GRAPHIC NOVEL REVIEW: The Professor’s Daughter
According to their publisher, First Second, Sfar and Guibert have had very complicated careers. Both of them write and draw, separately and together, so they each have individual works, and they each have illustrated the other’s scripts. The Professor’s Daughter – originally published in France in 1997 – was their first collaboration and their first notable success. It’s just now made it to the USA, trailing some later works by Sfar (such as The Rabbi’s Cat, which attracted a lot of favorable attention two years ago) and by both of them (the children’s series Sardine in Outer Space).
The Professor’s Daughter is album-length – 64 pages, plus some sketches and background materials as an appendix – but has a small trim size, about 5” x 8”. It’s a generally handsome book, with French flaps, cleanly white pages, and sizable margins.
The story begins without any exposition: a young woman is going out for a walk with a walking, talking mummy. We quickly learn that she is Lillian, the professor’s daughter of the title, that he is the Pharaoh Imhotep IV (and the property of her father), and that it is sometime late in the reign of Queen Victoria. We never do learn why Imhotep is mobile and active now – or why he wasn’t in the past – that’s the premise, and we have to take it for granted.
The Professor’s Daughter starts off in the mode of a romantic comedy; it’s light and pleasant, and Imhotep has fallen in love with Lillian because she precisely resembles his long-dead wife. (And, yes, we have seen that plot before…though not as comedy, I think.) But darker elements soon intrude, and we have several deaths, kidnappings, incarcerations, legal proceedings, prison escapes, dramatic confrontations, and more gunplay than I expected. It all ends pretty well, eventually, but an awful lot goes on for a short book like this one.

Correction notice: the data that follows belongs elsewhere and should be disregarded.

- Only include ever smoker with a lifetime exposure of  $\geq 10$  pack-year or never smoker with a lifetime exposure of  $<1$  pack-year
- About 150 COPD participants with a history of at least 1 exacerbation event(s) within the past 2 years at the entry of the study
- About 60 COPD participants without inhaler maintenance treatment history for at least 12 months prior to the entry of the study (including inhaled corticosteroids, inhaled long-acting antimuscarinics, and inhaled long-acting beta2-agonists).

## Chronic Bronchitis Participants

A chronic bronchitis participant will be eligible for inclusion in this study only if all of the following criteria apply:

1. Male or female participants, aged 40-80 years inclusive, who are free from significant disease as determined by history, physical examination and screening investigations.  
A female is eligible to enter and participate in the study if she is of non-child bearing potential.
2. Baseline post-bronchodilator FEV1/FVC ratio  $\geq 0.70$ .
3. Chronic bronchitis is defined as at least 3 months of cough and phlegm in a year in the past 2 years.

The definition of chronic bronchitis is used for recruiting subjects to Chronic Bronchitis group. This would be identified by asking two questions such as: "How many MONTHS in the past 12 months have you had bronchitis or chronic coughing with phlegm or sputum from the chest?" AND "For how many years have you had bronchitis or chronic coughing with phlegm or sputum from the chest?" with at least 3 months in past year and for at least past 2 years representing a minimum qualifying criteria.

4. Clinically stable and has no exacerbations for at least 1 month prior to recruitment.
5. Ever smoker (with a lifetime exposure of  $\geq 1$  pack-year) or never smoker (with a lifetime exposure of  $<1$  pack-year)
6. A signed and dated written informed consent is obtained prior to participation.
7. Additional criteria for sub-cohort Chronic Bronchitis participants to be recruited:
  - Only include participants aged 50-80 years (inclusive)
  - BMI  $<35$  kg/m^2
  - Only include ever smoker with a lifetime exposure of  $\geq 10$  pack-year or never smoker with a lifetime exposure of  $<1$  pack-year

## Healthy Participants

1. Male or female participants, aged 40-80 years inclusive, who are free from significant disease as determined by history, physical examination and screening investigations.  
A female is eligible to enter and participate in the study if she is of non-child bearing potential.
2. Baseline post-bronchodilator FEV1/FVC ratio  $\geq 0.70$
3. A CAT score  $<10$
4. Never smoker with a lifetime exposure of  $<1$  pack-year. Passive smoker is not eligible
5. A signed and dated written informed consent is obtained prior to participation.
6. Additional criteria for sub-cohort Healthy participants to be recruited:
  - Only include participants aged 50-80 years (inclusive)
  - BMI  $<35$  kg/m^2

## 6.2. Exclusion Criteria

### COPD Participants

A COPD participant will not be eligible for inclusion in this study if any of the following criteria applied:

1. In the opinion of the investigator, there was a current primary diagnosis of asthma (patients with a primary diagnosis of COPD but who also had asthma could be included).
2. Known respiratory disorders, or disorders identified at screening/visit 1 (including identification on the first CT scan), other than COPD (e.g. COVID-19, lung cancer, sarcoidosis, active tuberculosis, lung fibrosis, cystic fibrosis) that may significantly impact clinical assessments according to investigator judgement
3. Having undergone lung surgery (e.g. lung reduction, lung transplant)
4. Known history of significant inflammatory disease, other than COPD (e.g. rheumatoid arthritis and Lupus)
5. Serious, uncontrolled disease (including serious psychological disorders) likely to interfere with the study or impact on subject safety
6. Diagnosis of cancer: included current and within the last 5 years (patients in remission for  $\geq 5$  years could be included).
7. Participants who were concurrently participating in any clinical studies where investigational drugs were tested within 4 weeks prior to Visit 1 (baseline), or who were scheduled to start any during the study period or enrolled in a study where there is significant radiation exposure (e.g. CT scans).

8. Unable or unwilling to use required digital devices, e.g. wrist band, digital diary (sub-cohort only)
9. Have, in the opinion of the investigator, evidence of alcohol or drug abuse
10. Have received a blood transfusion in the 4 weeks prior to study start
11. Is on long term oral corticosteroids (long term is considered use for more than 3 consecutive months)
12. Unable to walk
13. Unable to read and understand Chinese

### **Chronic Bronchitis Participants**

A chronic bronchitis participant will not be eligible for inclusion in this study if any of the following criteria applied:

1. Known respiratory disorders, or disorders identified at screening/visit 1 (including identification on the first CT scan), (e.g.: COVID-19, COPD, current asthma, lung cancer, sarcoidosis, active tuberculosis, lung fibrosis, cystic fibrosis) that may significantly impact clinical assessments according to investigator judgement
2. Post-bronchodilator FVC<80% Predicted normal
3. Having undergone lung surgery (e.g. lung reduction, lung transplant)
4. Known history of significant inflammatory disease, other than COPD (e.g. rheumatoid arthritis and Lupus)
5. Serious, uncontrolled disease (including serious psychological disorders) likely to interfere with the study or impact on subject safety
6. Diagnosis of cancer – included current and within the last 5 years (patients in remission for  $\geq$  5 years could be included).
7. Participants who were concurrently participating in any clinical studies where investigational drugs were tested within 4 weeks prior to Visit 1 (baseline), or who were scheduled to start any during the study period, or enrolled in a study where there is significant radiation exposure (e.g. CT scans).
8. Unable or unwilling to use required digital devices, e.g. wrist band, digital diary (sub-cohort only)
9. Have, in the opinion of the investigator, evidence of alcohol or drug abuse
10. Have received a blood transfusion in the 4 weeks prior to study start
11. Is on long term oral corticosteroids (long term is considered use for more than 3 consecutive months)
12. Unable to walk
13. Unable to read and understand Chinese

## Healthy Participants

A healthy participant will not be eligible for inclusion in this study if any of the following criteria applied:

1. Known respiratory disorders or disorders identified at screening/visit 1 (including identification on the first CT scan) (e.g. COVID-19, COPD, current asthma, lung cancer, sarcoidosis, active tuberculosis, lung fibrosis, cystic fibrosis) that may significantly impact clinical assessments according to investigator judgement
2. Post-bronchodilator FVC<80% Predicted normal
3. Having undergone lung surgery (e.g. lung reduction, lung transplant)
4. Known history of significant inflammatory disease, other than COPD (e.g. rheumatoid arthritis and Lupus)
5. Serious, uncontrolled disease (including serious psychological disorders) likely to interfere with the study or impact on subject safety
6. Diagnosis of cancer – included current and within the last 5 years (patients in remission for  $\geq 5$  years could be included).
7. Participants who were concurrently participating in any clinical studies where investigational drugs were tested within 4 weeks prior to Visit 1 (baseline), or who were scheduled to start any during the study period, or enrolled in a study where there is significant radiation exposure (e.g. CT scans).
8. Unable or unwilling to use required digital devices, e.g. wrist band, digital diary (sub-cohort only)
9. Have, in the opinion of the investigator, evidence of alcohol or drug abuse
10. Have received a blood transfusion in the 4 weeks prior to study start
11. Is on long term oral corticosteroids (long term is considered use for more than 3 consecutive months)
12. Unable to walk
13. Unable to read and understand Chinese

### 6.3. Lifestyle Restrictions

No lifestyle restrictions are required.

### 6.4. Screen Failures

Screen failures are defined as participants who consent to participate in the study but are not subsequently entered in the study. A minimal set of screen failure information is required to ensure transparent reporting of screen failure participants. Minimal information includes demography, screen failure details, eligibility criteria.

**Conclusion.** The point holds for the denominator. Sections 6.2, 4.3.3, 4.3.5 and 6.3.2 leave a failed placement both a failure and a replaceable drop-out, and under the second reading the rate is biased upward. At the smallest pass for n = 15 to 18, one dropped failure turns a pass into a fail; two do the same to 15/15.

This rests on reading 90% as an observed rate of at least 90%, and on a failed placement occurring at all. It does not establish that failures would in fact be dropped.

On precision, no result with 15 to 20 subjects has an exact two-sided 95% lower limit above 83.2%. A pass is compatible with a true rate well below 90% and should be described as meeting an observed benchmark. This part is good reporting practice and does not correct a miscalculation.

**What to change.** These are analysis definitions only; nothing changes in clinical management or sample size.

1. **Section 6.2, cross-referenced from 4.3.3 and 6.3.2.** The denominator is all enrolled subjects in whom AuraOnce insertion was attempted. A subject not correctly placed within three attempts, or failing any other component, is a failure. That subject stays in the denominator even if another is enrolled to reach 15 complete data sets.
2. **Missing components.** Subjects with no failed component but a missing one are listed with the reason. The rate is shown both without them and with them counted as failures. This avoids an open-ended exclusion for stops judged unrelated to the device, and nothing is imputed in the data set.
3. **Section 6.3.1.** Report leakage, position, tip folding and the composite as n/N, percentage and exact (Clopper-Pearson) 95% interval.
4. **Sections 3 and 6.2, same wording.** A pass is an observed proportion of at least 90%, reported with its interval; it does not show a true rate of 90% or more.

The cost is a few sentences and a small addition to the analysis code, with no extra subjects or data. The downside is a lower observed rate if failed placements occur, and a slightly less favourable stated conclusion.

Because of that, the transitions get somewhat abrupt at times, as the plot tries to accommodate a lot of action and humor in a short space. The ending in particular could have used more than single page, particularly since we still don’t know why Imhotep is alive. (Is he effectively immortal? Does he just have another, new human life to live? It could make a big difference to his future.)
I can’t say that The Professor’s Daughter is completely successful; the story really needed a little more space to breathe, and definitely needed to end less abruptly. But it’s amusing and pleasant, and the characters are charmingly real. The art, by Guibert, looks like watercolor painting over pen and ink, with expressive faces (on the non-mummy characters; the ones who actually have faces) and good visual pacing. I’m not quite sure who the audience is – it’s too short for the manga audience, a bit too much for the “all-ages” crowd, and obviously won’t appeal to purely long-underwear fans – but it turns out to be a decent romantic thriller about a three thousand year old mummy and the woman he loves, so let’s hope there are some readers out there who are looking for just that.
The Professor’s Daughter
Joann Sfar and Emmanuel Guibert; translated by Alexis Siegel
First Second, 2007, $16.95